The morning was filled with building my reading list byway of Niamh, our tour lecturer on The Troubles between Northern Ireland and the Irish Republic, and Mary Mulvey an ecotourism advocate. These lectures are integral to understanding the places that we visit as well as the historical signifiance and context of many points of interest. The guest speaker, Mary Mulvey, has a long history of working with many Irish communities, businesses and county councils to create viable, sustainable and culturally significant ecotourism ventures. Both lectures were engaging and deepened my perceptions of Irish history and its future economic prospects.
Tomorrow's journey will include a visit to Derry or Londonderry (both are acceptable names) and the mural art that depicts The Troubles and the slowly growing peace and reconciliation of the two countries. The murals are massive (about forty feet tall) and serve as objects of art to document memorials, points of conflict and the transition to peace. The video above contains examples from a couple of years ago. I will post updated murals in my next post.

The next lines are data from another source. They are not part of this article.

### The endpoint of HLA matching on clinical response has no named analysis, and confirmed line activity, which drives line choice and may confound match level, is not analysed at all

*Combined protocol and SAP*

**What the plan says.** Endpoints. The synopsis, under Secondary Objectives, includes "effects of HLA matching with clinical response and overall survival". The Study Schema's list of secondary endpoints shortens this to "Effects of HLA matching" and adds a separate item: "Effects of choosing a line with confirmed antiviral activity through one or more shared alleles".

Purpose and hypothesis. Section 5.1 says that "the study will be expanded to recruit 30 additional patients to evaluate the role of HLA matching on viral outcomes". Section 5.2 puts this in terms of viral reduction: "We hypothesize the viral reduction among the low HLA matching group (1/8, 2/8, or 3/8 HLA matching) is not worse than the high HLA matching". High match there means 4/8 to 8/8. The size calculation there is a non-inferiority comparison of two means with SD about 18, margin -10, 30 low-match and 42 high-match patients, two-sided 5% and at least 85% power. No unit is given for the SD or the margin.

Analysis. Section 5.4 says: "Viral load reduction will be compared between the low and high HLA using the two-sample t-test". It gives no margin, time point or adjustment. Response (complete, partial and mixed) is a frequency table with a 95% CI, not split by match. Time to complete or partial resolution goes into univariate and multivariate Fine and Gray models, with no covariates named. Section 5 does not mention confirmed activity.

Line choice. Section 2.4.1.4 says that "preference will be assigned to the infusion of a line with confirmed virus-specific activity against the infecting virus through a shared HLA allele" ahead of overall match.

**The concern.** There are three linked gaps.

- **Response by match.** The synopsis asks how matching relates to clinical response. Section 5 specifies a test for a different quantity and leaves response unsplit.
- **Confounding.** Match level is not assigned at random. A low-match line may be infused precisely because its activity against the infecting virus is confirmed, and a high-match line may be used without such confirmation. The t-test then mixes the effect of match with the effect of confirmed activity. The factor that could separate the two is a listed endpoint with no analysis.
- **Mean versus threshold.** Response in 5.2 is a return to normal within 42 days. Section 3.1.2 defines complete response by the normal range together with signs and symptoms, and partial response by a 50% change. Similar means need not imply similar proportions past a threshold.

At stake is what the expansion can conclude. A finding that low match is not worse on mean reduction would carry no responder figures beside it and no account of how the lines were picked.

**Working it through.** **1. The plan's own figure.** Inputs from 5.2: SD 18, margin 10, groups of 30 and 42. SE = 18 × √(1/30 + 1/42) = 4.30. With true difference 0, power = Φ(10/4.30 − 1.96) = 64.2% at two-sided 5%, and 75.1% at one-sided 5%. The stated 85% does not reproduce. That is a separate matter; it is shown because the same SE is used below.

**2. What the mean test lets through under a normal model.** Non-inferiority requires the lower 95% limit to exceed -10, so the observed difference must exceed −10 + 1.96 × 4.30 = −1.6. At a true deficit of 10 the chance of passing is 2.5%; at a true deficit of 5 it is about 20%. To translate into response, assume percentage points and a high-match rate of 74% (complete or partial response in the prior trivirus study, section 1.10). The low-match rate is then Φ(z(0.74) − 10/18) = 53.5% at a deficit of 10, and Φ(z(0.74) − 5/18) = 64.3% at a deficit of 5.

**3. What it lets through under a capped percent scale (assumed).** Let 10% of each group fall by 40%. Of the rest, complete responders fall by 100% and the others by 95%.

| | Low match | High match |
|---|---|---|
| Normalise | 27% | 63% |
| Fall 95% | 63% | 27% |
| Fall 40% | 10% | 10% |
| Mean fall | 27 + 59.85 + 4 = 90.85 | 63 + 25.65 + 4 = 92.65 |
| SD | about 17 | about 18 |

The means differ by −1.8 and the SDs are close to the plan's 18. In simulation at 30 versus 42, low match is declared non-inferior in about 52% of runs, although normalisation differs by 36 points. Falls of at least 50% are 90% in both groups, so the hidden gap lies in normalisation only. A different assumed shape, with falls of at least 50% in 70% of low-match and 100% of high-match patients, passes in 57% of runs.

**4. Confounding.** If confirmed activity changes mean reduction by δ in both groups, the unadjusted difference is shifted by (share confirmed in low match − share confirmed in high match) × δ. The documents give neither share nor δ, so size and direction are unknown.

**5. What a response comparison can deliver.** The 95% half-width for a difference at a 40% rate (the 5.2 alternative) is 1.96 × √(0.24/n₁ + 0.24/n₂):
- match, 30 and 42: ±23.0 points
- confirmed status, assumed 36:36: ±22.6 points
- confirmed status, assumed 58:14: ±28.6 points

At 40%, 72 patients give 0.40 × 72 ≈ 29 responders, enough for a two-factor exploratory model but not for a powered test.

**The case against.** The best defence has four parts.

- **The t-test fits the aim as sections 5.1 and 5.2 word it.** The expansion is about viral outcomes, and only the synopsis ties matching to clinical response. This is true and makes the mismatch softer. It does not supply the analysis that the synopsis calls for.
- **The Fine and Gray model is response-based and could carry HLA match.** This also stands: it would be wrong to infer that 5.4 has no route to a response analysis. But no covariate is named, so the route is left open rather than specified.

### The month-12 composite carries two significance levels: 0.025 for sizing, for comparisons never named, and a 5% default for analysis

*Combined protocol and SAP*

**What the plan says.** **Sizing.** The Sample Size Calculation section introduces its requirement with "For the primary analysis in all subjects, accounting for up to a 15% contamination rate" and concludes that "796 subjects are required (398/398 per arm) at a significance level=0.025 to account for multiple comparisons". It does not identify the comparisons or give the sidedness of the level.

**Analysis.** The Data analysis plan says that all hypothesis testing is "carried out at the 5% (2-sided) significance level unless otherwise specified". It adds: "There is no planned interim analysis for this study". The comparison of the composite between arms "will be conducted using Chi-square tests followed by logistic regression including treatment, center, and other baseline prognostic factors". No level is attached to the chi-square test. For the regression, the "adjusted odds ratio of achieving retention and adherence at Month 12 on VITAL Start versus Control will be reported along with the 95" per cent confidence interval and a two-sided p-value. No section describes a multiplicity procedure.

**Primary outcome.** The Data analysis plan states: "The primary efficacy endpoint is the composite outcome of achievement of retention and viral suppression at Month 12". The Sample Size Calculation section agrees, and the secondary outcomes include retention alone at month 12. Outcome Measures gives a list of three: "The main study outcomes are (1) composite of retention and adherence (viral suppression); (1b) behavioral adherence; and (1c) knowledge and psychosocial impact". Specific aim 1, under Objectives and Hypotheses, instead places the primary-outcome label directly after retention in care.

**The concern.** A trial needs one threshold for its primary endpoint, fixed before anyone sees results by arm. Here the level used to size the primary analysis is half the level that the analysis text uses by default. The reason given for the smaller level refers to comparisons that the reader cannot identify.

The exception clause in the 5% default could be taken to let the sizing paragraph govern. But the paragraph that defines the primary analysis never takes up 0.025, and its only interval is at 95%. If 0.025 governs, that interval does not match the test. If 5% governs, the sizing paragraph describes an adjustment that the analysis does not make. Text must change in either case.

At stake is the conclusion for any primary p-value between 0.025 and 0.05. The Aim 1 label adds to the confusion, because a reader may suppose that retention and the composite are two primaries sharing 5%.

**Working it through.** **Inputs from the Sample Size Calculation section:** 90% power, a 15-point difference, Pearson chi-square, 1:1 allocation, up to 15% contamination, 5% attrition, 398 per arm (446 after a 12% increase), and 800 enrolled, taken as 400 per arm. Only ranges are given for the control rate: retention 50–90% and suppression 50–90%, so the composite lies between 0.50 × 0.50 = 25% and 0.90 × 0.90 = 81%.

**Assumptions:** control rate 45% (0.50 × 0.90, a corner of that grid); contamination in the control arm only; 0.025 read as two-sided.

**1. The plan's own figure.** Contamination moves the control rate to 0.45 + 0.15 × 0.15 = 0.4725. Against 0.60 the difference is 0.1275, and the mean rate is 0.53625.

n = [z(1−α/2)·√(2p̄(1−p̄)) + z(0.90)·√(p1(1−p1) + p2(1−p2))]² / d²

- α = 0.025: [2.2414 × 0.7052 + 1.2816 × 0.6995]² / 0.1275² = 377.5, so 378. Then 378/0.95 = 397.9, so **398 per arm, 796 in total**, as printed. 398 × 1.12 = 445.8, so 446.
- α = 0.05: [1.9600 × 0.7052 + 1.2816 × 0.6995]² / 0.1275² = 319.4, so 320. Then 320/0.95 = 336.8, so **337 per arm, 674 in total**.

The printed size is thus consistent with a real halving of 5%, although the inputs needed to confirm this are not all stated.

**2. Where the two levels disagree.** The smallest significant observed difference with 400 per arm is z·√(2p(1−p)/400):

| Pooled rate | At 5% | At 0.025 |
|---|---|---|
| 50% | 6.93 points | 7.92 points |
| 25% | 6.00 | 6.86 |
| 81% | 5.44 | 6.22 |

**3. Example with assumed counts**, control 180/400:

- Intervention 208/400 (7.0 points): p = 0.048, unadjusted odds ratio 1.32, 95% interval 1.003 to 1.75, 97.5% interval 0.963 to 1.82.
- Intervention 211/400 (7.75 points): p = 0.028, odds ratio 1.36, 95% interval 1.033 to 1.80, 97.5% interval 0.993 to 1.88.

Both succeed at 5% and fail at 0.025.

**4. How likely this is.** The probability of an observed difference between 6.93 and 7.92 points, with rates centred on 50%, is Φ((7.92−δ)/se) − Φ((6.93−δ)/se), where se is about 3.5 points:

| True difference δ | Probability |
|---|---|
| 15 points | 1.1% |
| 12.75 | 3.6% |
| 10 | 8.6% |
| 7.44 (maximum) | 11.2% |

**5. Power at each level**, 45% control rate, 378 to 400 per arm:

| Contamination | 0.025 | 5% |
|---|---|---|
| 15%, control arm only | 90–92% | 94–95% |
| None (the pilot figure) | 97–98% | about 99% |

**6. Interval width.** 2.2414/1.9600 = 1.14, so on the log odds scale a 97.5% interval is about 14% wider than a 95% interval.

Learning about this history of The Troubles has taken on new meaning since much of my exposure came from creative film renderings like The Wind that Shakes the Barley and The Boxer. Although these films were made by Irishmen, the backstory is always vital to understanding the sentiments exhibited in these films. Niamh's lecture helped to provide this very necessary backstory. The slides of her presentation not only clarified these historical points but also gave a vantage point concerning the motivations of the many uprisings throughout Irish history including the pivotal 1916 Easter Rising and its revolutionizing outcome -- the execution of its leaders at Kilmainham Gaol/Jail.
Horse Riding along the Donegal Coast
For the afternoon a small group of us decided to go horseback riding instead of kayaking or a ropes course. We were not disappointed, it was a beautiful afternoon spent riding along the coast in the sand dunes of Donegal Bay. The Donegal Equestrian Center was equipped with beautiful Irish horses. My horse was named Misty and she was a small filly that was curious and not a fast mover.
As we rode along the coast and viewed the bay, Mullaghmore (a distance castle), and the wildlife--flora, fauna and animals including cows, others horses and wild hares jumping across the pastures it was great to see the area from the vantage point of horseback. The sand dunes were filled with windflowers not commonly found along the coastal walking paths.
It had been several years since I've been on the back of a horse and this was another one of those lucky encounters in Ireland when things came together in order for us to have this unique experience of horse riding along a waterfront.